2021 Ford F-150 PowerBoost Hybrid
by Ric Green

There was a time in the past that when you said Hybrid people thought of a small Japanese import.  I assure you no one on the street thought about a Ford pickup. Well things have changed since 2001 as Ford has rolled out the 2021 F-150 PowerBoost Hybrid.

The Hybrid F-150 is just one of the blue oval’s 2021 F-150s with six powertrains. Those engines are in addition to three cab configurations and come with both long and short bed lengths.  Feel the need for extra comfort?  The high-end models offer more than just a touch of luxury. Need to trailer that vessel to the boat ramp? Some of the half-ton trucks will boast a maximum towing capacity of up to 14,000 pounds. An off-road focused Tremor model is available as well and don’t forget the F-150 Raptor, Ford’s performance powerhouse pick-up.

The 2021 F-150 Hybrid pairs Ford’s PowerBoost twin-turbocharged 3.5-liter V-6 with a 47-hp electric motor.  This combination makes it the second highest-output powertrain in the current F-150 lineup, just below the Raptor.

Under the hood, the electric motor is sandwiched between the V-6 engine and the standard ten-speed automatic transmission.  A 1.5-kWh lithium-ion battery is stashed under the bed.  Ford chose a smallish battery because its size makes it less cumbersome for the setup and less costly than larger battery packs, plus its weight does not impact the towing and payload capacities. The combined output for the Power package is an impressive 430 horses and 570 pound-feet of torque. Bottom line, the powertrain gains 30 hp and 70 lbs. of torque compared to the standard EcoBoost 3.5-liter.

For 2021, Ford has upgraded the F-150 in terms of interior execution and materials, particularly on lower-level trims. Of special note is the Interior Work Surface.  With the truck in park, the shift lever can be stowed flat in the center console. This trick allows room for a fold-out work table that transforms the front row into a mobile office. The optional 12.0-inch digital gauge cluster is crisply rendered and easy to navigate. The standard 8.0-inch center touchscreen can be upgraded to a slick 12.0-inch unit. Both run Ford’s Sync 4 infotainment software, which is capable of wireless connectivity and over-the-air updates.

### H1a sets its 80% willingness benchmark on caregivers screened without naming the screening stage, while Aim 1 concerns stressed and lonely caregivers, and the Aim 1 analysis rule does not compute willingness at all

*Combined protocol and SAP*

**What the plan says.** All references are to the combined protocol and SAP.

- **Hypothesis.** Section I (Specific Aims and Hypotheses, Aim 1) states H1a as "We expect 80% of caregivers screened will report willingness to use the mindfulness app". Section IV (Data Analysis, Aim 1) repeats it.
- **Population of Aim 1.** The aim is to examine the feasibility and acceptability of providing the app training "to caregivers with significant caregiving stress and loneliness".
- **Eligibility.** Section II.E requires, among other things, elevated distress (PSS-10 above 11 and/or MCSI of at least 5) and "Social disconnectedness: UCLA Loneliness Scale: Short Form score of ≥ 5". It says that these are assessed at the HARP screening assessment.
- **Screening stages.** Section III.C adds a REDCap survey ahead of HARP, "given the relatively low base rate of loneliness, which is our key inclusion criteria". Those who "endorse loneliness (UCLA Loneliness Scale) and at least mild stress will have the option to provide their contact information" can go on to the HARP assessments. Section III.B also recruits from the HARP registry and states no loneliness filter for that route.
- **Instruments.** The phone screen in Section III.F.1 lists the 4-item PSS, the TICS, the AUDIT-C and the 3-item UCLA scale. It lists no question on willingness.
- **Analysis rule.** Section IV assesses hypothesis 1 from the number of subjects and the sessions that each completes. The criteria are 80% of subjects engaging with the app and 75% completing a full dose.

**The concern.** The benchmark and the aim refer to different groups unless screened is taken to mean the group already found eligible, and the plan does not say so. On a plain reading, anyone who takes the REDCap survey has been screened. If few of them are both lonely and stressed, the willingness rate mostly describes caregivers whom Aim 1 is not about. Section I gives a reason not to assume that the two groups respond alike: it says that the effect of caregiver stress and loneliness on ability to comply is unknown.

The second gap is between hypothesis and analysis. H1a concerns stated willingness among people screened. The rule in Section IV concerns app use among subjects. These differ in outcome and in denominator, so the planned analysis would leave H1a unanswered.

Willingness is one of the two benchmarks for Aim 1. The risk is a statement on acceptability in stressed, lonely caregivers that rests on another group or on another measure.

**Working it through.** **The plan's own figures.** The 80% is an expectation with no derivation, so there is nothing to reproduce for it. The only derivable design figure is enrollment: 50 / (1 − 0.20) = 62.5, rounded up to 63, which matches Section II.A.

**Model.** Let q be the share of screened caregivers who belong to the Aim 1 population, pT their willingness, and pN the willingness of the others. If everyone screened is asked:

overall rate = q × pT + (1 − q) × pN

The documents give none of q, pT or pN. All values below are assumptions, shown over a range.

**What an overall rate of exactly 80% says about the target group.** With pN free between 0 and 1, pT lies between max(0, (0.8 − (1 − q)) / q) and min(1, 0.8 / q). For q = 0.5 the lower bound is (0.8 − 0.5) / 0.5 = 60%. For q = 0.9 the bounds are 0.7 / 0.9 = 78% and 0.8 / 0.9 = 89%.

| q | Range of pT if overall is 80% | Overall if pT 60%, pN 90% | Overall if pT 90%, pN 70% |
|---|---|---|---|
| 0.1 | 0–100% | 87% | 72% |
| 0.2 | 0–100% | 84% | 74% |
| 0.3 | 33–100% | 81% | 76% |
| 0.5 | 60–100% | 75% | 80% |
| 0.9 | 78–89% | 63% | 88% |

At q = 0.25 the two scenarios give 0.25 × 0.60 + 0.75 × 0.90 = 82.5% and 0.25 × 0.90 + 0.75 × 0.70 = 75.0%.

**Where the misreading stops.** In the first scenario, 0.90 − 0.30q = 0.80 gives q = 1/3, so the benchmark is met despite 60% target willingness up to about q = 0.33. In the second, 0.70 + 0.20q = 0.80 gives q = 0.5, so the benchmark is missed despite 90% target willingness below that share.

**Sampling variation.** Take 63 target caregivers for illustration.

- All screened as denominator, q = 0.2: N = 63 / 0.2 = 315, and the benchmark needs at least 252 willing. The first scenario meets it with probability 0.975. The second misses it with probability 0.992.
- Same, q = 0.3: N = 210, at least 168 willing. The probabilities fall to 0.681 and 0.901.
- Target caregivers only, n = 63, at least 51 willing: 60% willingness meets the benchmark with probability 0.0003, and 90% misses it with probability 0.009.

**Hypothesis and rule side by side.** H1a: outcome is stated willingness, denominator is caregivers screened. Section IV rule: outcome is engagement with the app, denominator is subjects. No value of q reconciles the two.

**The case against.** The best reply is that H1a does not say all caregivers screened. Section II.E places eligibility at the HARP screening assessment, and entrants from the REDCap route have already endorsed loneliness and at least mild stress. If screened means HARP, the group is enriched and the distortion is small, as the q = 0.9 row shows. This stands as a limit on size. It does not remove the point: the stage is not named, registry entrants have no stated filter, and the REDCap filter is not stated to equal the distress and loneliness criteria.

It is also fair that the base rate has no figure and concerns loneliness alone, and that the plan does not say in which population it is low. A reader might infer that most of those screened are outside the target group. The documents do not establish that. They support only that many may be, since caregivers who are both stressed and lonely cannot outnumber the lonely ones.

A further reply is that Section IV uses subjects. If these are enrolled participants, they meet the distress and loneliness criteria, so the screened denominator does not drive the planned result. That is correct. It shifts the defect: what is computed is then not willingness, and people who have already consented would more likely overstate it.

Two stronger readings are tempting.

The big question I get when I talk about the F-150 Hybrid with friends is always about the gas mileage. Well, that little Japanese import that hit the market over 17 years ago got 50 MPG. The EPA suggests the F-150 Hybrid will return 24 mpg in the city and 24 mpg on the highway. The base Ford Fusion 2.5-liter earned 24 mpg combined. That is just 4 miles per gallon better than the standard engine.  That is the same as a low-spec F-150 Power Stroke diesel, but that engine costs $500 more than the PowerBoost option ($4,995 versus $4,495 on XL; $3,800 versus $3,500 on a Lariat), and diesel fuel is running about $0.31 per gallon more.

In regard to the price tag, the PowerBoost is available on SuperCrew versions of all F-150 trim grades. Prices for the hybrid and mobile generator tech range from $4,495 on XL and XLT, to $3,300 on Lariat, and $2,500 on King Ranch and up. That’s always $500 less than the Power Stroke diesel and $1,900 more than the gas-only 3.5-liter EcoBoost V-6.  Get out your slide rule and calculator before you head to the dealer.

In my opinion, the Ford pickup trucks are the best looking in the business, but everybody is entitled to their opinion.  Inside the cabs, two doors or four doors, they are the roomiest and most efficiently laid out in the market. Good looks and built to work hard.

If you are in the mood for a new office for the road, stop by your Ford dealer and check out the new line of F-150s, especially the Hybrid.